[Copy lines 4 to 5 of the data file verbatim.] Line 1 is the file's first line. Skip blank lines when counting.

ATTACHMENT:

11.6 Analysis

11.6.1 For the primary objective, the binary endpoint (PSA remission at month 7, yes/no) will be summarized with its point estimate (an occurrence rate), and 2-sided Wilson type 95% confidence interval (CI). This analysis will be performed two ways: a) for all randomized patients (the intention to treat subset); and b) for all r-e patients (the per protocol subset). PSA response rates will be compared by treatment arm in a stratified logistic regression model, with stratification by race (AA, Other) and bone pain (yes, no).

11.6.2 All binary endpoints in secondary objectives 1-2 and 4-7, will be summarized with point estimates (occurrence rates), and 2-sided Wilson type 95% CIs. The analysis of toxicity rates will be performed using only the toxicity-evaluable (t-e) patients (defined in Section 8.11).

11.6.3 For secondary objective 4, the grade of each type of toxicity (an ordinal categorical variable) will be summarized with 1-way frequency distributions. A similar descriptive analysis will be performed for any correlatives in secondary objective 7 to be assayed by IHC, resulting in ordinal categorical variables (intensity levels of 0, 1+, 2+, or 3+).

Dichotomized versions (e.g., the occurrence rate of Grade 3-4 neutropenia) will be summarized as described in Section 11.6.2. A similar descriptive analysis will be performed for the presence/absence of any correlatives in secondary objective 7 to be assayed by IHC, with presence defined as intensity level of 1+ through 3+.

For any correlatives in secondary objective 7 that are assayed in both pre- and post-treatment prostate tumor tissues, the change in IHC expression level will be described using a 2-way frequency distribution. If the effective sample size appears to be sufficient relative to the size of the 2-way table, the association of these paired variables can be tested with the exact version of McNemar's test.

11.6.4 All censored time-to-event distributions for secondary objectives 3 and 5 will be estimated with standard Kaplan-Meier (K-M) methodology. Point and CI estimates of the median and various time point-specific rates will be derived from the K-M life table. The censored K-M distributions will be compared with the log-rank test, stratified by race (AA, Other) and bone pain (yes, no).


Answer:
11.6.3 For secondary objective 4, the grade of each type of toxicity (an ordinal categorical variable) will be summarized with 1-way frequency distributions. A similar descriptive analysis will be performed for any correlatives in secondary objective 7 to be assayed by IHC, resulting in ordinal categorical variables (intensity levels of 0, 1+, 2+, or 3+).

Dichotomized versions (e.g., the occurrence rate of Grade 3-4 neutropenia) will be summarized as described in Section 11.6.2. A similar descriptive analysis will be performed for the presence/absence of any correlatives in secondary objective 7 to be assayed by IHC, with presence defined as intensity level of 1+ through 3+.